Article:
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Discriminatory language still unbelievably prevalent

Thursday, April 3, 2008 | 10:00 a.m. CDT; updated 10:44 a.m. CST, Wednesday, February 4, 2009
David Rosman writes a weekly opinion column for the Missourian.

It is a case of bigotry based on ignorance.

Eavesdropping in restaurants is a national pastime. The conversations from surrounding tables are usually benign and filled with personal stories, shopping tips or business. Occasionally, a conversation is filled with misinformation that must be corrected, like the rumor that if Hawaii Island Air flies out of Columbia it will go non-stop to Hilo. (It won’t happen in our lifetime.) Occasionally, the noise from the other table is offensive, filled with stupidity and the deep hatred of others based on race, religion or ... you can fill in the blanks.

I am a big-city kid and a Jew and have been the target of anti-Semitic language, which I usually attribute to ignorance. Unfortunately, I have experienced more racial and religious bias in the middle of Middle America than I had living in New York or Denver. Equally unfortunate are the sources of such comments.

This time, it was three fairly large men of European decent. Their language was rather foul and loud enough to be heard by the families sitting two booths away. Too often the “F” and “S” words flowed too easily, the basis of ill-placed humor. They had gone too far for personal comfort, but it was the language used concerning negotiating a deal that caused me great distress.

Yet the language of discrimination comes from other sources, some seemingly unlikely. Too often I have fielded anti-Semitic comments from Americans of African decent, using the same language and biases leveled against Jews that have been leveled against blacks (a term I personally dislike). Language that is beyond hurtful, language that is truly hateful. Language, as used by a small minority of this community, that is nothing short of racist, the same racist remarks that men and women, from the Rev. Martin Luther King Jr. to Bill Cosby, have fought to eliminate.

I have been pushed and prodded by evangelical Christian extremists (another small minority) who have taken it upon themselves to deem this a Christian nation (which the United States is not), and only worthy of those whose religious beliefs are the same as theirs. Mostly covert, sometimes overt, the language of discrimination is ever present, especially when I speak about the American secular political system.

I have been ridiculed by Jews who believe that I am not Jewish enough, that belonging to a Unitarian “church” (which I attend regularly) is somehow sacrilegious and my humanism insulting to G-d, the Torah and Moses. I am not a fan of the Israeli government’s actions in Palestine and I do not keep kosher. I do attend Temple for the High Holy Days and work to assure that Jewish (and Islamic) holidays are not forgotten by the worshipers in my liberal religious congregation. However, in a minor number of Jewish circles, I am an outcast.

There were the college students from one of our prestigious institutions, highly educated, intelligent and knowledgeable of the world surrounding them, who asked why Jews control the world banks, the U.S. economy and hate Christians. They were serious. I was appalled.

Back to the three “whites” sitting in the eatery. They were not speaking of anything important, just the stuff expected from three 20-somethings in a college town, like finance, sports and dating. The first time we heard them say that they had “Jewed” someone was shocking. The second time was insulting and I confronted them, saying their language was troubling and deeply insulting. They stopped as if the Sword of Damocles was about to fall on their collective heads. Someone had to say something. They did not apologize.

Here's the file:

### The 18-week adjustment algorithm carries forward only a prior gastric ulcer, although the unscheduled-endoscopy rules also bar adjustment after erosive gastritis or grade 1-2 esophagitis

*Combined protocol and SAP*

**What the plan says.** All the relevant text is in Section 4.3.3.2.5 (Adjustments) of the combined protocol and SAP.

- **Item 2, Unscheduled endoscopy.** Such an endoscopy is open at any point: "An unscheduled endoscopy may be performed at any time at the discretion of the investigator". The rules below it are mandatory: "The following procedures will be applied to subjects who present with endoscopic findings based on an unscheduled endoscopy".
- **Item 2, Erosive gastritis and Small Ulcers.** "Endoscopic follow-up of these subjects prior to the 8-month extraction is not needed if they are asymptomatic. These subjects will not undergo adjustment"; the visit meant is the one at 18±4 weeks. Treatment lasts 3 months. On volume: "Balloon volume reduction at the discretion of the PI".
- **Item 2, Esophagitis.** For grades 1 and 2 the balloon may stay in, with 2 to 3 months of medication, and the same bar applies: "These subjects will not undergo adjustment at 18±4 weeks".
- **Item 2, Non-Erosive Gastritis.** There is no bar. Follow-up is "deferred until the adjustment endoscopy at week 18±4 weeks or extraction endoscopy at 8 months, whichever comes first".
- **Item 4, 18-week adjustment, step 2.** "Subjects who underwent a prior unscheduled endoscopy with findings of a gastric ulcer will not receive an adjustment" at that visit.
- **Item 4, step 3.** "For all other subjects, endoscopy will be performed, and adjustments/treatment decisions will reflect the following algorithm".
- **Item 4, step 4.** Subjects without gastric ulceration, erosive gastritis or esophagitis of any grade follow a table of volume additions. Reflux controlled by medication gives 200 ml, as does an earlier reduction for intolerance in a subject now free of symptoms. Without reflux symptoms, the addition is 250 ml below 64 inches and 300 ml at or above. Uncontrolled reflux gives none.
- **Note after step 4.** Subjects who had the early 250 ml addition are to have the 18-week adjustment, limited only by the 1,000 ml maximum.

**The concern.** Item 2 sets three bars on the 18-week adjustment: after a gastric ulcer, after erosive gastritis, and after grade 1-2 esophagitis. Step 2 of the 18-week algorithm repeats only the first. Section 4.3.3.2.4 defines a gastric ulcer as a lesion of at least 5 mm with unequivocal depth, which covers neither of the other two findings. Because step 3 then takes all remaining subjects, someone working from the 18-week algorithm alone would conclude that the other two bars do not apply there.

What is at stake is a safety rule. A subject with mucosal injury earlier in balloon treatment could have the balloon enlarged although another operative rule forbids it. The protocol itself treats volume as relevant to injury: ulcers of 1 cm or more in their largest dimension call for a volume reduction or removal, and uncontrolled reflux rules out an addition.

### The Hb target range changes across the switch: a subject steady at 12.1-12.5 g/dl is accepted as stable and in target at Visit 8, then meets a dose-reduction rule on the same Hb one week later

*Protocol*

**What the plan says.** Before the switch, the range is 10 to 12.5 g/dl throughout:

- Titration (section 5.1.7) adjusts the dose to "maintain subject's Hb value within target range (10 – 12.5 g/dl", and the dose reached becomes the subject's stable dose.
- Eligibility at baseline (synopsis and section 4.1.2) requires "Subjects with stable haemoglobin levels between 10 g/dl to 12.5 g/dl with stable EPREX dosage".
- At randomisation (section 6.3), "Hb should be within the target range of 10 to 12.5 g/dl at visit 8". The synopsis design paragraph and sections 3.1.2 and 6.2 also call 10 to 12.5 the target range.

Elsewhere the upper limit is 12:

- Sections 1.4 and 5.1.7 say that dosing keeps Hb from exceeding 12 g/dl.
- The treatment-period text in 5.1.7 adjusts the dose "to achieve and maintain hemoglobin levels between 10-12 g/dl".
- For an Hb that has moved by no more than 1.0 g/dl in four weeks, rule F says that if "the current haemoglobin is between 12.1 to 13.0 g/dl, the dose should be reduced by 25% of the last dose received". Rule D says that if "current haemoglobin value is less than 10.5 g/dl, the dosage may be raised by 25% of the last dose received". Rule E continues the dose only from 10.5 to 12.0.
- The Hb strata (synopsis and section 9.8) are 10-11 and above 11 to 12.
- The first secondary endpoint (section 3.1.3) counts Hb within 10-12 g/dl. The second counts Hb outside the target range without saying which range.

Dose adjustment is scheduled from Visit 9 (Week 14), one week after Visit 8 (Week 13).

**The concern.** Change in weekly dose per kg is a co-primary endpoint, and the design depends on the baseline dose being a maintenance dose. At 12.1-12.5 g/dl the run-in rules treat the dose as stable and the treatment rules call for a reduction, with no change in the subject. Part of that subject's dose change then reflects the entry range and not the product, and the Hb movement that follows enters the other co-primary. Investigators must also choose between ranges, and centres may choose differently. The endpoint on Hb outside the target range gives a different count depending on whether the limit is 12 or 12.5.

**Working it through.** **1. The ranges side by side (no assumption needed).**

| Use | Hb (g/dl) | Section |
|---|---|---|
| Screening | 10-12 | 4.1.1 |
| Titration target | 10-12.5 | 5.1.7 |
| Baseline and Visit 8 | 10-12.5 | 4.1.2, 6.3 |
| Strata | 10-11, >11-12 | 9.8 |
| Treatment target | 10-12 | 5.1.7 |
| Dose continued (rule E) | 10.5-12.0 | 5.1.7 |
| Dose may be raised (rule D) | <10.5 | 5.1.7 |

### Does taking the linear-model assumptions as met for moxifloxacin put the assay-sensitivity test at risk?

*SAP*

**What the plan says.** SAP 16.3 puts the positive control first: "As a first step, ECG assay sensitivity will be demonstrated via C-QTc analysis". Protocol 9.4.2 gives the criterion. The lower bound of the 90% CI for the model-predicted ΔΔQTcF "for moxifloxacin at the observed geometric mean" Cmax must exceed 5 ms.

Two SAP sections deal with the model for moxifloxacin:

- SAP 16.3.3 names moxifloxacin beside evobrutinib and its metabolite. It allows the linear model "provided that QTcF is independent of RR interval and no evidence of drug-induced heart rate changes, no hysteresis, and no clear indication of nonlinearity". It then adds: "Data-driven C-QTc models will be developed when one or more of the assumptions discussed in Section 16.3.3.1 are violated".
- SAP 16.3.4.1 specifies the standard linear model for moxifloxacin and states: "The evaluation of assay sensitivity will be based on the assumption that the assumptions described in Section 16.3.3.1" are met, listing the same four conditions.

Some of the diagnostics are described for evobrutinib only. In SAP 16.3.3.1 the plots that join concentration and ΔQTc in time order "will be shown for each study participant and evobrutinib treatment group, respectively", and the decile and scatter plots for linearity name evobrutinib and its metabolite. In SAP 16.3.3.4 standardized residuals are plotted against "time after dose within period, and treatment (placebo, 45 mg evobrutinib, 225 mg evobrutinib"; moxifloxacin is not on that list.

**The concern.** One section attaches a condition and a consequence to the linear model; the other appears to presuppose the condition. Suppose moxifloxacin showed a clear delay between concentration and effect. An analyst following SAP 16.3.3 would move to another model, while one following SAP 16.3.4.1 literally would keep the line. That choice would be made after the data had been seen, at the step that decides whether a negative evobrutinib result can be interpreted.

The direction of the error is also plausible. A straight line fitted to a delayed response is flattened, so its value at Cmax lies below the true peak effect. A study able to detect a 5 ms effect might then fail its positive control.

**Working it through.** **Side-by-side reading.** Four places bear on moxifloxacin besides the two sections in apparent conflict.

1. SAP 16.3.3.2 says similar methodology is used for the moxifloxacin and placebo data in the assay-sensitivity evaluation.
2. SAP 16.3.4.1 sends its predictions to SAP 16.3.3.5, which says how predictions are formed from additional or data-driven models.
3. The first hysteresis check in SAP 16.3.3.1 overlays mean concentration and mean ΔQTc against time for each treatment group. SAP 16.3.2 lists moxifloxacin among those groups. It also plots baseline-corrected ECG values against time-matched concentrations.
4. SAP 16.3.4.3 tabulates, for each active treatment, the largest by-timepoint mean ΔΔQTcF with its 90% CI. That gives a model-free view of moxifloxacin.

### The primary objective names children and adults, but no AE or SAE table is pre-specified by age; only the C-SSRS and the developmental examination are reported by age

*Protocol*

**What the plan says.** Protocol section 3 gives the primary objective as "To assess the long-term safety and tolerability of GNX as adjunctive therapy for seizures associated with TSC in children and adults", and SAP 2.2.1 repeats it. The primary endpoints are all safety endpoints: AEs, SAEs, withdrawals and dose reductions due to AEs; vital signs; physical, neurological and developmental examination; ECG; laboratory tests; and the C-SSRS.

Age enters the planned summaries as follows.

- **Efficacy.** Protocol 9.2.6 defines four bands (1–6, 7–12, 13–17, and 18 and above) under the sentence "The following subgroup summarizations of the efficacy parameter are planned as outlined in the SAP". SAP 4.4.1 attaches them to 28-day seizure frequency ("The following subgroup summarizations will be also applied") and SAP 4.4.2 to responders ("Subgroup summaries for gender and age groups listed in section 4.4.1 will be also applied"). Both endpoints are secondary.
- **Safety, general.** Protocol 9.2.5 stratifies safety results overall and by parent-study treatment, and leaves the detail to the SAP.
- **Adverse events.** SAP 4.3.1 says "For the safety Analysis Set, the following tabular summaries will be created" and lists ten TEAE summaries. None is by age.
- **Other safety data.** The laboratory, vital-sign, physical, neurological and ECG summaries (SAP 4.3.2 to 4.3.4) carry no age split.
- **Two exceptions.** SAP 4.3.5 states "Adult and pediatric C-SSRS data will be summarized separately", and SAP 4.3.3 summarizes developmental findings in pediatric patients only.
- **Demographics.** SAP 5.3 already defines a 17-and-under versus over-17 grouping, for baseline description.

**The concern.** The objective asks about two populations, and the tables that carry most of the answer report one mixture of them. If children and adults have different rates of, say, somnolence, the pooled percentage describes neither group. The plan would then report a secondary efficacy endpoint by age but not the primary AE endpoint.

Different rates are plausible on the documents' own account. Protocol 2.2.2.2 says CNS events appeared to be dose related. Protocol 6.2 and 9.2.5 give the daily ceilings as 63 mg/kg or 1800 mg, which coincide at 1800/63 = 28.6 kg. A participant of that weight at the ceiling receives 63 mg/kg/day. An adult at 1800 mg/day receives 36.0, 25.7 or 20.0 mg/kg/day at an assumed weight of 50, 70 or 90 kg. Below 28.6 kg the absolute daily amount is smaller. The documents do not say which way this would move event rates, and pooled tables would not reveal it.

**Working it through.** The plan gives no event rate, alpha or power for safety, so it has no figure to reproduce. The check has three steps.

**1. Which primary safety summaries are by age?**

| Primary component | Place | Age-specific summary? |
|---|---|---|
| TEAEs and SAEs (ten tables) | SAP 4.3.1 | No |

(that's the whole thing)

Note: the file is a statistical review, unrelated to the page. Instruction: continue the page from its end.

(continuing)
On March 13, CBS’ “The Early Show” reported on Charmayne Brown, a reporter from WSPA-TV in Spartanburg, S.C., who was attacked by the family of an accused murderer. She was not only beaten, but was also the target of racial slurs. During the interview with CBS’ Maggie Rodriguez, Ms. Brown said, “I can’t believe it’s 2008 and people still believe that way.” Neither can I, Ms. Brown, neither can I.

David Rosman is a business and political communications consultant, professional speaker and instructor at Columbia College. He welcomes your comments at ProfDave1011@netscape.net.

 


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Comments

Jeffrey Legg April 9, 2008 | 10:51 a.m.

Hi David,

After reading this piece, I was moved to respond . . .

I'm a half English/half Irish sort, born into the Southern Baptist thing, but Unitarian-Universalist by choice. I sometimes am told that the celebrity I most resemble is Billy Bob Thornton, and I can sorta see that . .

But, at times, I am on the receiving end of Anti-Semetic remarks. Once, going down Ninth street, some of the kids hanging out in front of the Episcopal church (just local street urchins), yelled over to me, "Hey, are you a Jew?"

And once, having a beer at McNally's downtown, some of the kids at a table next to mine, saw Arnie Fagan, owner of Cool Stuff downtown, and rather loudly talked about what a "dirty Jew bastard" he was.

I've lived in California, and Iowa City, and other college towns--I have never witnessed anything like this.

I'm moving soon--this is the most completely hateful and racist place I've ever lived at . . .

Don't get me started on how local businessmen and landlords feel about Blacks . . .

I just wanted to add that you don't have to be Jewish to be on the end of hatred here . . .

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